The program must output the letter that is paired the most. For example, if your program was given the following string:

"Sally's friend Bobby searched for seashells."

it must output L because "ll" occurs twice, which is more frequent than the other pair "bb".


  • If more than one letter has 1st place for occurrences, then output all of them in alphabetical order (e.g. "Sally's friends Jimmy and Bobby rummaged for seashells." should output both L AND M [or "LM" if you please] because they both occur more frequently than other pairs.)
  • Letters which are tripled, quadrupled, etc. count as one pair (e.g. "lll" in "willless" is counted as only one pair of L.)
  • Letter pairs must be in one word (e.g. "Sally's sociable friends Sammy and Bobby searched for fabulous seashells." should output L and not S because despite "ss" having more occurrences than "ll", they are separated by spaces.)
  • Count only letters from the English alphabet
  • Case does not matter (e.g. "Ss" is the same as "SS" or "ss", and all are counted as one pair of S.)

You may read your input from wherever you please. Shortest code wins.

  • 2
    \$\begingroup\$ Can we assume that only letters will occur in pairs or could the input contain double spaces or double ' etc? \$\endgroup\$ Jul 1, 2015 at 22:37
  • 1
    \$\begingroup\$ Can we assume that at least one letter appears twice? \$\endgroup\$ Jul 1, 2015 at 22:40
  • \$\begingroup\$ @MartinBüttner Yes, you can assume at least one letter pair occurs. However, other characters may appear in pairs as well. Only count letters. \$\endgroup\$
    – ayane_m
    Jul 1, 2015 at 23:24
  • \$\begingroup\$ Even if there is only one pair, can I still print it in a list like ['l']? \$\endgroup\$
    – Maltysen
    Jul 2, 2015 at 1:28
  • \$\begingroup\$ @Maltysen Yes, you may do so. \$\endgroup\$
    – ayane_m
    Jul 2, 2015 at 2:18

16 Answers 16


Bash + GNU coreutils, 133

grep -Eo '([A-Z])\1+'<<<"${1^^}"|cut -c1|sort|uniq -c|sort -rn|while read n l
do((a-n&&a-0))&&exit||echo $l&&a=$n
done|sort|tr -d \\n


$ for t in "Sally's friend Bobby searched for seashells." \
> "Sally's friends Jimmy and Bobby rummaged for seashells." \
> "willless" \
> "Sally's sociable friends Sammy and Bobby searched for fabulous seashells." \
> "11ss11aa"
> do
> ./mostpaired.sh "$t"
> echo
> done
  • \$\begingroup\$ Does it only count letters? (testcase: 11ss11aa -> SA) \$\endgroup\$
    – edc65
    Jul 2, 2015 at 4:03
  • \$\begingroup\$ @edc65 There I fixed it ;-). Actually, 11ss11aa -> AS :) \$\endgroup\$ Jul 2, 2015 at 4:30
  • \$\begingroup\$ I think that your sort -r needs to be sort -rn if you have 10 or more paired letters. \$\endgroup\$ Jul 2, 2015 at 13:06
  • \$\begingroup\$ @TobySpeight. Yes. Fixed. \$\endgroup\$ Jul 2, 2015 at 15:16
  • \$\begingroup\$ can make it shorter with AWK instead of while: awk '!n{n=$1};n==$1'|grep -o .$ \$\endgroup\$
    – Nik O'Lai
    Jul 3, 2015 at 12:49

Pyth, 26 25 24 16 15 bytes


Try it online: Demonstration


.M/sfthTrrz08ZG   implicit: z = input string
         rz0      convert z to lower-char
        r   8     run-length-encoding (into tuples [count, char])
    f             filter for tuples T, which satisfy:
     thT            T[0]-1 != 0 (count > 1)
   s              join to a string
.M            G   find the elements Z of "abcd...z", which produce the highest value:
  /...........Z       count of Z in ...
  • 1
    \$\begingroup\$ eC -> s saves one byte. \$\endgroup\$
    – isaacg
    Jul 5, 2015 at 5:13
  • \$\begingroup\$ Do you know any good resources which I could use to learn Pyth? \$\endgroup\$
    – Beta Decay
    Jul 5, 2015 at 9:42
  • \$\begingroup\$ @BetaDecay You can find a tutorial about Pyth at pyth.readthedocs.org It doesn't cover all functionalities and tricks, but it is a good start. And if you have any questions, just ask in the chat. \$\endgroup\$
    – Jakube
    Jul 5, 2015 at 11:44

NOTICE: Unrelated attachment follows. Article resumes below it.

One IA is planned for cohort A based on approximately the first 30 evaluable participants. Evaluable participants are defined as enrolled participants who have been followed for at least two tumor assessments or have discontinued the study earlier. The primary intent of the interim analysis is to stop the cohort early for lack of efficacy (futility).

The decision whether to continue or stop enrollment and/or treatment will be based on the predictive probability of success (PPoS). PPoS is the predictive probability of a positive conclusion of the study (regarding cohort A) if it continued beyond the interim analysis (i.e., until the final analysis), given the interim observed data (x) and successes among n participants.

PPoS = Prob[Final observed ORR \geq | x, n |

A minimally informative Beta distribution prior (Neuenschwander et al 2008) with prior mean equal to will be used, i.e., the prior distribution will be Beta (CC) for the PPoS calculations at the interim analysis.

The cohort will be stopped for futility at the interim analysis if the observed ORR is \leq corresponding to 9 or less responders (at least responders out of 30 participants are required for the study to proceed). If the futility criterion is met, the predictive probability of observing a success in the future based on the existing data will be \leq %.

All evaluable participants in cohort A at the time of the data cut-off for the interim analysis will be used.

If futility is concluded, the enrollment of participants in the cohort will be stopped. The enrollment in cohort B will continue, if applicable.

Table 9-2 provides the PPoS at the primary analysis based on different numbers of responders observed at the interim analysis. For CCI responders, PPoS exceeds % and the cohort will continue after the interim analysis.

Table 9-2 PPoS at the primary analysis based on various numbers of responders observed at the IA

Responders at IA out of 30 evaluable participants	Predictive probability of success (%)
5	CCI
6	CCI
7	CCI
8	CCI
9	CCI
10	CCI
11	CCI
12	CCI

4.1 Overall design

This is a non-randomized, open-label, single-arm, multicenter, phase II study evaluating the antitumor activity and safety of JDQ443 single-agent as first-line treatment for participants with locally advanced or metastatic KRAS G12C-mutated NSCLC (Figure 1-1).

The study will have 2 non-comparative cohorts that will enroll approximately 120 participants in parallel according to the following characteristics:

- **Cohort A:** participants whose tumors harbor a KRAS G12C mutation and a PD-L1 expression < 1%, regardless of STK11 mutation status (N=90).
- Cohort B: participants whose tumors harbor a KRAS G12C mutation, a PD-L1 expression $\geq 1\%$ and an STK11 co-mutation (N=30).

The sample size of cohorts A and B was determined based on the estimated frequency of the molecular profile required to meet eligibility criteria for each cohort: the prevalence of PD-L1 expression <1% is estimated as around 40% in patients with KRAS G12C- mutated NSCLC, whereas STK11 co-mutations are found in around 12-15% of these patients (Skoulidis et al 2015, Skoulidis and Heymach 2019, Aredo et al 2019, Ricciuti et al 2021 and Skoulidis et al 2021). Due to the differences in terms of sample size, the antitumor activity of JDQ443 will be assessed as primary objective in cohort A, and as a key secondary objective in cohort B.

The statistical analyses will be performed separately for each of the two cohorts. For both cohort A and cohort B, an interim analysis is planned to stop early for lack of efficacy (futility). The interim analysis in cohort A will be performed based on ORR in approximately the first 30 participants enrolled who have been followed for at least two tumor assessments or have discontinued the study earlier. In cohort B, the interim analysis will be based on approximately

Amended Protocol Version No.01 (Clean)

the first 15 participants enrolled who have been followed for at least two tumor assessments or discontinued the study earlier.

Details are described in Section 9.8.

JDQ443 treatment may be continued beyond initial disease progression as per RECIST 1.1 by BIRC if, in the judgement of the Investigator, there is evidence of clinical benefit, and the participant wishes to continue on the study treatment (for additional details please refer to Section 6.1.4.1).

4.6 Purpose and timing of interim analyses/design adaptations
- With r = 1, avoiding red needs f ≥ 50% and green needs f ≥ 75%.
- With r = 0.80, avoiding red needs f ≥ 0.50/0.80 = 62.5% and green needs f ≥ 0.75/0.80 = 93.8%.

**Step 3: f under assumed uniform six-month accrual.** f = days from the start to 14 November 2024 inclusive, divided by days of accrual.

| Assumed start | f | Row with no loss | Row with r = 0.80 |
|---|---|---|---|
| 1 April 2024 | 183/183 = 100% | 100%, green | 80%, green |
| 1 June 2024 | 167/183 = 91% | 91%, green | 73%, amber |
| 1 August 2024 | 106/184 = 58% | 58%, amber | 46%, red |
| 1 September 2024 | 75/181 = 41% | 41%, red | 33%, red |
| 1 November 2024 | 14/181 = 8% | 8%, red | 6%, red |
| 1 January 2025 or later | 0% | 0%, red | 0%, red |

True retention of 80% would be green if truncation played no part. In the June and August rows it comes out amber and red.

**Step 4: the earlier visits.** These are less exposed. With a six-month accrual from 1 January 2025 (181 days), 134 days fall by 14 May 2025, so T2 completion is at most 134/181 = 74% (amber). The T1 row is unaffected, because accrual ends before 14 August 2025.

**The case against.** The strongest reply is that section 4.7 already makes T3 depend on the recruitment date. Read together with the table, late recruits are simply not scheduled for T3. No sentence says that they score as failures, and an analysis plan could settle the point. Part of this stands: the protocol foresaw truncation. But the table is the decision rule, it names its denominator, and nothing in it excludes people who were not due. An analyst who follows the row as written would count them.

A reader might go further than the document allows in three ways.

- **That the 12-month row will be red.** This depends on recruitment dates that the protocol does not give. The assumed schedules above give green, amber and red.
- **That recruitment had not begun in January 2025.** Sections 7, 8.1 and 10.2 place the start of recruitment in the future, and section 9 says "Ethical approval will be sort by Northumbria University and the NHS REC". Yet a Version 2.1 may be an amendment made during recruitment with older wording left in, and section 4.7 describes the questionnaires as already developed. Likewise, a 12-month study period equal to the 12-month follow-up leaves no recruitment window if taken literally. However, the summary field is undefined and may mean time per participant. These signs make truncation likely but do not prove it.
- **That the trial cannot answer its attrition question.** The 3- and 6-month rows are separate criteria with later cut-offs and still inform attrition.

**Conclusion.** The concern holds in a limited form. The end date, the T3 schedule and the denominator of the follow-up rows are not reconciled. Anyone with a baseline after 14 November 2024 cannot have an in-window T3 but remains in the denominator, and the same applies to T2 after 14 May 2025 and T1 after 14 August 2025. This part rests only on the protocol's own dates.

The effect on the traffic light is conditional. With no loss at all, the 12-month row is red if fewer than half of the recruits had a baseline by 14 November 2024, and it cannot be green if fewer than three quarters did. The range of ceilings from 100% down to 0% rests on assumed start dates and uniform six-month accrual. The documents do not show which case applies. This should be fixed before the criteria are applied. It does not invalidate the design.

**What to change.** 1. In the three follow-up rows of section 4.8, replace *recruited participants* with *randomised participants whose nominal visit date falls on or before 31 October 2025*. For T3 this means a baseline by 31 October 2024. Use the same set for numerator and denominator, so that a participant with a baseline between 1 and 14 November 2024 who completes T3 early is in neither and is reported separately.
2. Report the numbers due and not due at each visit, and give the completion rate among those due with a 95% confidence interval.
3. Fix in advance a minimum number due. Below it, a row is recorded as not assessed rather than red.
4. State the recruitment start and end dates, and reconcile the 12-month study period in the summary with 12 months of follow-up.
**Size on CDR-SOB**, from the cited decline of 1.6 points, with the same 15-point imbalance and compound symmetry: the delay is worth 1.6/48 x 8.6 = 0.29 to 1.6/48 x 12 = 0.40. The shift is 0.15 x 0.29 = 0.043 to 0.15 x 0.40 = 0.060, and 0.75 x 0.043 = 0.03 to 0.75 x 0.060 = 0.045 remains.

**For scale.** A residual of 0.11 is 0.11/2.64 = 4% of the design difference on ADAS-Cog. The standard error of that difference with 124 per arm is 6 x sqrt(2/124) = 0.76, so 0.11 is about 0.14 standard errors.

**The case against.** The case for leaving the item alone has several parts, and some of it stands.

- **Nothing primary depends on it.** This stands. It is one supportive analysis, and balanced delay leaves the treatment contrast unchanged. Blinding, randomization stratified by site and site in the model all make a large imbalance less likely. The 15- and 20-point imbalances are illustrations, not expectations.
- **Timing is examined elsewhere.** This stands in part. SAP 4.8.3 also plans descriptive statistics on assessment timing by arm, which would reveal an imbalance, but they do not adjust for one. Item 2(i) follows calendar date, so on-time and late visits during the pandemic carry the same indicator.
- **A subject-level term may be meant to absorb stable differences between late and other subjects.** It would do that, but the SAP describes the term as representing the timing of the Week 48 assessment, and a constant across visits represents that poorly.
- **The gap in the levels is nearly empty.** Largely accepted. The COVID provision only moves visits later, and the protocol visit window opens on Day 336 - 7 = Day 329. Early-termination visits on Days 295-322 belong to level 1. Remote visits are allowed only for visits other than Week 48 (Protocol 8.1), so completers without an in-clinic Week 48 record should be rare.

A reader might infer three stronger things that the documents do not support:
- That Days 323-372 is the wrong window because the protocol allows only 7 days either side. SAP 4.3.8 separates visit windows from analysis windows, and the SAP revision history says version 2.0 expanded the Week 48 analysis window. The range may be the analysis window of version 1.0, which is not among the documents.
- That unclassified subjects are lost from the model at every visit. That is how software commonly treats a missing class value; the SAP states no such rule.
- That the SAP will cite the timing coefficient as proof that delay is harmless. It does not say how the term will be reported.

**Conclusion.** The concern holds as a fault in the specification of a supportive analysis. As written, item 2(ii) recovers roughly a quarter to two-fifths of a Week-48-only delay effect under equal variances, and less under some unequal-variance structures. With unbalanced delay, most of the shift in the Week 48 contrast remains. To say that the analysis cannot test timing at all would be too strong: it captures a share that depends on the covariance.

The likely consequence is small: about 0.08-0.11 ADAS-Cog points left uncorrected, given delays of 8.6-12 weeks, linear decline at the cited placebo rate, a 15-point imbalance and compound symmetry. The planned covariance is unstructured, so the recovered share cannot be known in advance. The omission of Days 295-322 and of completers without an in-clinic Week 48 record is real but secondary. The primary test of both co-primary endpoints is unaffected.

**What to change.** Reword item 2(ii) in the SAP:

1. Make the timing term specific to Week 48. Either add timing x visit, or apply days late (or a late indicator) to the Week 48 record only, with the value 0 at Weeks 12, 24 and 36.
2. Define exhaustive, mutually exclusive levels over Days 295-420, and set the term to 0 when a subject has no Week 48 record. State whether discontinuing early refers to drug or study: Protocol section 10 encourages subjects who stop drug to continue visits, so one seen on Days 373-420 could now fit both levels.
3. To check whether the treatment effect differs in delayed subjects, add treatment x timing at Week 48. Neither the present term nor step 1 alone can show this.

CJam, 29 27 bytes


Thanks to @Optimizer for golfing off 2 bytes!

Try it online in the CJam interpreter.

How it works

leu    e# Read a line from STDIN and covert to uppercase.
e`     e# Perform run-length encoding.
       e# Example: "AABBBC!!" -> [[2 'A] [3 'B] [1 'C] [2 '!]]
{2a>}, e# Filter out all pairs that are less of equal to [2].
s      e# Stringify.
       e# Example: [[2 'A] [3 'B] [2 '!]] -> "2A3B2!"
_el    e# Push a copy of the string and convert to lowercase.
       e# Example: "2A3B2!" -> "2a3b2!"
-      e# Remove all character from the second string from the first.
       e# Example: "2A3B2!" "2a3b2!" - -> "AB"
$e`$   e# Sort, perform run-length encoding and sort again.
       e# Example: "ABACABDBC" -> "AAABBBCCD"
       e#                      -> [[3 'A] [3 'B] [2 'C] [1 'D]]
                               -> [[1 'D] [2 'C] [3 'A] [3 'B]]
z~     e# Zip and dump.
       e# Example: [[1 'D] [2 'C] [3 'A] [3 'B]] -> [1 2 3 3] ['D 'C 'A 'B]
\)     e# Pop out the last element from the first array.
       e# Example: [1 2 3 3] -> [1 2 3] 3
-      e# Remove all occurrences of the popped element from the array.
       e# Example: [1 2 3] 3 -> [1 2]
,      e# Compute the length of the remainder.
>      e# Skip that many elements from the character array.
  • \$\begingroup\$ z~\)-,> should work as far as I can see. \$\endgroup\$
    – Optimizer
    Jul 2, 2015 at 21:05
  • \$\begingroup\$ @Optimizer: Shorter and a lot more intuitive. Thanks! \$\endgroup\$
    – Dennis
    Jul 2, 2015 at 21:07

Pyth - 23 22 21 20 bytes

Uses regexp substitution to replace all of two or greater of alphabet to a temp value, and uses .Maximal to get all the have the highest occurrence. Thanks to @Jakube for pointing out the redundancy of sorting and saving a byte.


Takes input from stdin and outputs like ['l', 'm'] to stdout.

.M        G         Values which yield maximal amount over lowercase alphabet
 /                  Count
  :                 Regexp substitution
   rz0              Lowercased input
   +Z               String concatenate current loop var         
    "{2,}"          Regexp 2 or more of previous group
   KCZ              Inline assign null byte to K and use value
  K                 Count K which is null byte

Try it online here.


C, 155

Something different, no regexps.


Python 2, 132 143 bytes

def f(x):import re;x=re.findall(r'(.)\1+',x.upper());s={l:x.count(l)for l in x};print "".join(sorted([l for l in s if s[l]==max(s.values())]))

Example run:

f("Sally's friends Jimmy and Bobby rummaged for seashells.")
  • 1
    \$\begingroup\$ Probably it doesn't fulfil "Letters which are tripled, quadrupled, etc. count as one pair" \$\endgroup\$
    – Ginden
    Jul 2, 2015 at 13:27
  • \$\begingroup\$ You're right! i've tried to fix it. thanks for pointing that out :) \$\endgroup\$
    – heo
    Jul 2, 2015 at 13:51

CJam, 37 bytes


Try it online

Without regular expression support, I'm afraid it will be tough to compete with Pyth. This is the best I came up with on a first pass.


l     Get input.